Janice Y. K. Lee’s new novel, The Expatriates, depicts the intersecting lives of three women, but the main character is Hong Kong itself, the place where they struggle to re-define themselves. Though the island-metropolis is massive and sprawling, the community of transplanted Westerners feels as incestuous as a medieval village: “Hong Kong is so small that if you go out enough, you will run into every expat at some point in the same five restaurants that people frequent,” one character observes, “The restaurants change, but the scene never does.”
Two of the novel’s main characters, Margaret and Hilary, inhabit a world of comfort and privilege, and the third, Mercy, wants to get there. These real housewives of Hong Kong share tips on chauffeurs and private schools and meet at chic restaurants. Each new crop of women “sized one another up” according to critical “signifiers”: “Are you wearing Dansko clogs or Jimmy Choo mules, are you a salon blonde or do you leave your hair in a ponytail, do you live in jeans or gym clothes or are you always in a suit?”
At their boutique exercise studios and high-end retail shops, the women interact with elite representatives of Europe and America and wonder aloud, “Where are the Chinese people?” When they travel elsewhere in Asia on holiday, this disparity becomes even more pronounced. Lee writes that “trips to islands where the average annual wage is the cost of a pair of expensive Italian shoes cast the Western expatriate in the role of ruler. The locals are feudal servants, running to obey every whim.”
Lee could play this conceit entirely for socio-political commentary and use the characters as targets for easy satire. Instead The Expatriates explores the women’s emotional traumas and their attempts to rebuild lives in the wake of upheaval. Having suffered an unspeakable loss, Margaret is in the ambivalent position of wanting to move on with her life but feeling guilty for leaving the past behind. Hilary, after a decade of marriage and a long tenure in Hong Kong, wants to adopt a child, though perhaps not with her roving husband. Mercy, a Columbia graduate and the daughter of Korean immigrants, came to Hong Kong on a whim but finds its elite society no easier to crack than New York’s. Alternately numb and self-loathing, she needs to find direction soon or risk an indefinite continuation of the rudderless floundering that has defined her twenties.
To move forward, each of the women confronts her own inner demons. When she slips into solitary routines that offer a respite from the vicissitudes of family life, Margaret entertains fantasies about “her life as it might have been, if she had not married, if she had not had children.” Mercy also must overcome the after-effects of anguish and learn to see herself as the lead actor in her own life, not a walk-on forever subordinate to the headliners. Hilary, detached from her marriage and frustrated at her inability to conceive a child, creates an online persona, HappyGal, and begins occupying her free hours in Internet chat rooms. There she is free to become younger, blonde, active—anything other than the bored and restless housewife she has become.
Lee, who was born and raised in Hong Kong by Korean parents, frequently pauses to remark on the oddities of the expatriate experience. When foreigners first come to Hong Kong, they socialize with people from all over the world and do their best to imbibe local customs, but before long, she writes, they “tended to slip back into their national identities,” mostly because it offered the path of least resistance. Though women in Hilary’s position want to become true cosmopolitans, “You found yourself somehow more American than ever.” Margaret has also discovered, to her chagrin, that she naturally gravitated to her own “kind” and as a result in Hong Kong “became friends with the same people she would have known back in America.”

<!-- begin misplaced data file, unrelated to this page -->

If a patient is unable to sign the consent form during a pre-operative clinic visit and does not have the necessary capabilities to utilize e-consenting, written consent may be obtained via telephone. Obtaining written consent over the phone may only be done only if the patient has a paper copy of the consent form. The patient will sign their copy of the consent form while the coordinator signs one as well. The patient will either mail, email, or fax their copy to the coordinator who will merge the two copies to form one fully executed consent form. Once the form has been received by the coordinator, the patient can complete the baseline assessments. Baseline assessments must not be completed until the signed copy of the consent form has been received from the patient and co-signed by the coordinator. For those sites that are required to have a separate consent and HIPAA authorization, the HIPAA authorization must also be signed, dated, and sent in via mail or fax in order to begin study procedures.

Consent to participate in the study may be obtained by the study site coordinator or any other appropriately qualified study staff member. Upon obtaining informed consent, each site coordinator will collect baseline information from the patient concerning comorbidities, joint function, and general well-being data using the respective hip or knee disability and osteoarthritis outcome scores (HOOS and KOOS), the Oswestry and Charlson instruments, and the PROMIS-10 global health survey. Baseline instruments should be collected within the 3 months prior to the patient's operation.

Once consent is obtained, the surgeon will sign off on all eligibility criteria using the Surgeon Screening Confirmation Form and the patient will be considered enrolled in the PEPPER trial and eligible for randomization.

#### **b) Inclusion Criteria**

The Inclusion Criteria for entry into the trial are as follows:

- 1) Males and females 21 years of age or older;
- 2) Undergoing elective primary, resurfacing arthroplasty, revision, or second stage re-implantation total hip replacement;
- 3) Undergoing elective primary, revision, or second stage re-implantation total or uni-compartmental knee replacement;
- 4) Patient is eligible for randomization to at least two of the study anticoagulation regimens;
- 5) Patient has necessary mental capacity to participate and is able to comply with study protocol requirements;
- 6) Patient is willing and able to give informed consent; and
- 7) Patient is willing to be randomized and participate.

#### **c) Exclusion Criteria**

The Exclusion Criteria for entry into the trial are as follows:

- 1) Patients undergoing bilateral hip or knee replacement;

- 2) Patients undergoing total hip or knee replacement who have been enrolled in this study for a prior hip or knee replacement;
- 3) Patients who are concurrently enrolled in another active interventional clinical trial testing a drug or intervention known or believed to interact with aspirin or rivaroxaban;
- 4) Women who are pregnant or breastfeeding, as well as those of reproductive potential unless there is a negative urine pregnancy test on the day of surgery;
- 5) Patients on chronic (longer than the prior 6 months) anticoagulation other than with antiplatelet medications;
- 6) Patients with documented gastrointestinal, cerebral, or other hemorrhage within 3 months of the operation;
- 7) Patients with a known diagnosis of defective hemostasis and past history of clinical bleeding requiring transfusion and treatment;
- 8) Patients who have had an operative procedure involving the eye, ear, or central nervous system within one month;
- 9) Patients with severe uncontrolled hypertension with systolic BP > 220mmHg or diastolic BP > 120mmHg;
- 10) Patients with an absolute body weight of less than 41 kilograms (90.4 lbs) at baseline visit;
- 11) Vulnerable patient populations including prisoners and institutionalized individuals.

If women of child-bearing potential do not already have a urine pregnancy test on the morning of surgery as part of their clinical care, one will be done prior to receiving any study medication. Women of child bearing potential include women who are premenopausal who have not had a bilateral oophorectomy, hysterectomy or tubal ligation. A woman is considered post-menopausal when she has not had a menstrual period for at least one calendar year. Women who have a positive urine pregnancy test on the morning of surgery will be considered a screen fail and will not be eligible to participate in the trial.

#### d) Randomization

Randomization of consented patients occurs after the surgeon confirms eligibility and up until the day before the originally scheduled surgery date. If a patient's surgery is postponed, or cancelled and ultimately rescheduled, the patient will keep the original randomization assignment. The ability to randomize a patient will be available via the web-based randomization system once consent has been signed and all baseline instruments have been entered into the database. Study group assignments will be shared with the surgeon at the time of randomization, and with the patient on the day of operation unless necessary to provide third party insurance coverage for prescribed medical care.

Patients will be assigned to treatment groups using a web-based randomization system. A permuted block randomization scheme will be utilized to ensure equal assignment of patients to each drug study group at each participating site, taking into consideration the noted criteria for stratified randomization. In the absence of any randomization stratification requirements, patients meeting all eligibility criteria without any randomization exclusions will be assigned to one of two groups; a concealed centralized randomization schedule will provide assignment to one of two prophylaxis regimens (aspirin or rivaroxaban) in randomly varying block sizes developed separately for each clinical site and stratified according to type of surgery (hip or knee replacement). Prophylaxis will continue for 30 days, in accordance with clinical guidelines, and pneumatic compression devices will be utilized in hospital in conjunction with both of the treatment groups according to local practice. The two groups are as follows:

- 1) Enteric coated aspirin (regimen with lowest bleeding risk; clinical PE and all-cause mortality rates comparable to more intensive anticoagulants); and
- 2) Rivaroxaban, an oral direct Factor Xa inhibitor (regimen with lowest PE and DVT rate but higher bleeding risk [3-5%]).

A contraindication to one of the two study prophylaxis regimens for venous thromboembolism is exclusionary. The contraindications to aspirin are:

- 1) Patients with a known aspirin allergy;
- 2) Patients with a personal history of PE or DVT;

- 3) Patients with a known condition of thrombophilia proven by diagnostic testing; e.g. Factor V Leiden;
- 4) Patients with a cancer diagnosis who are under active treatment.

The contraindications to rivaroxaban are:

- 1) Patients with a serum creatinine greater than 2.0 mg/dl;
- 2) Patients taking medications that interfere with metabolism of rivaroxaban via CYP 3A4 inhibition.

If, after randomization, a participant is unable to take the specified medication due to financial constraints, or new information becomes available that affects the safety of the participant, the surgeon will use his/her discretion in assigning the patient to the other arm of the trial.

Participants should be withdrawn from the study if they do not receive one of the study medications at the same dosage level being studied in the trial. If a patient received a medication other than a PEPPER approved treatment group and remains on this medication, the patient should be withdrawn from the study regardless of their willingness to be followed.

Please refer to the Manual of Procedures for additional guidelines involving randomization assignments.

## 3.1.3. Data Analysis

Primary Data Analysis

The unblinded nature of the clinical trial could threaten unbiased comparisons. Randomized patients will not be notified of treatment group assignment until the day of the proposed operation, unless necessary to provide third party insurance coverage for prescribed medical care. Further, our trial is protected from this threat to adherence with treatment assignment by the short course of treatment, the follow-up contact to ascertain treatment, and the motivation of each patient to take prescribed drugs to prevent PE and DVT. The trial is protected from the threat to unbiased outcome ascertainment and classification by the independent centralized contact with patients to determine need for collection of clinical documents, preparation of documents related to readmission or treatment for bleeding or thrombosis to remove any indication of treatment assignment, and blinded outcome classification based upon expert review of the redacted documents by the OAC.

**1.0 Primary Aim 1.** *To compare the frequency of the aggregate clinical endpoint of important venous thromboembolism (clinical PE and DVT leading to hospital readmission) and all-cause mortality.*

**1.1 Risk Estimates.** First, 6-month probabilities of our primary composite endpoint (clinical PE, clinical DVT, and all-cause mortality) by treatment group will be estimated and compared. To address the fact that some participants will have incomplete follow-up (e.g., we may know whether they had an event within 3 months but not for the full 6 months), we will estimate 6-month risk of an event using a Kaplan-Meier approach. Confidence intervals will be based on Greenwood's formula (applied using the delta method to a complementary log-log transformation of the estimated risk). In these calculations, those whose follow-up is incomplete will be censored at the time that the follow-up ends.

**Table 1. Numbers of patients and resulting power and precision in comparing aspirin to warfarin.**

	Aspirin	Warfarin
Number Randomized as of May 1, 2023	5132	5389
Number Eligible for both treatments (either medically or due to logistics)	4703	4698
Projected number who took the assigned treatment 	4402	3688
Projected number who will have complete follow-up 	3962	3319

Lee concentrates her attention on the female characters, allowing the men to remain two-dimensional, background figures in the drama. When they appear in the novel, they typically misinterpret their wives’ emotional states and then drift back to the margins. It doesn’t help that many expatriate husbands succumb to the “Hong Kong curse”: from “an egalitarian American society,” where a man shares domestic duties, he moves to “a place where women cater to his every desire,” and soon the subservience of Asian women infiltrates his expectations at home. Unsurprisingly, Lee writes, Hong Kong’s “rental buildings are littered with the ghosts of ruined marriages.”
In The Expatriates, a follow-up to her bestselling 2008 novel, The Piano Teacher, Janice Y. K. Lee uses the experience of exile in Hong Kong, with the attendant estrangement and social pressure, to reveal her characters’ true natures, most often by exposing their weaknesses. No longer surrounded by their customary American culture, where they can conceal disappointment behind a welter of familiar customs and cliques, they are forced to confront the vulnerability of their fabricated lives. In this way, Lee’s novel offers an allegory for the precarious nature of existence: how many steps is anyone from ill fortune? After seeing an old acquaintance completely transformed after a divorce, Hilary sees that sometimes a cataclysm is what it takes to discover one’s identity: “When everything you thought was yours was taken away, and the foundation of your life shifted so that you have to start from zero, you might find out who you really are.”
Sean Kinch grew up in Austin and attended Stanford University as an undergraduate. He earned a Ph.D. in modern fiction from the University of Texas. He now teaches English at Montgomery Bell Academy in Nashville.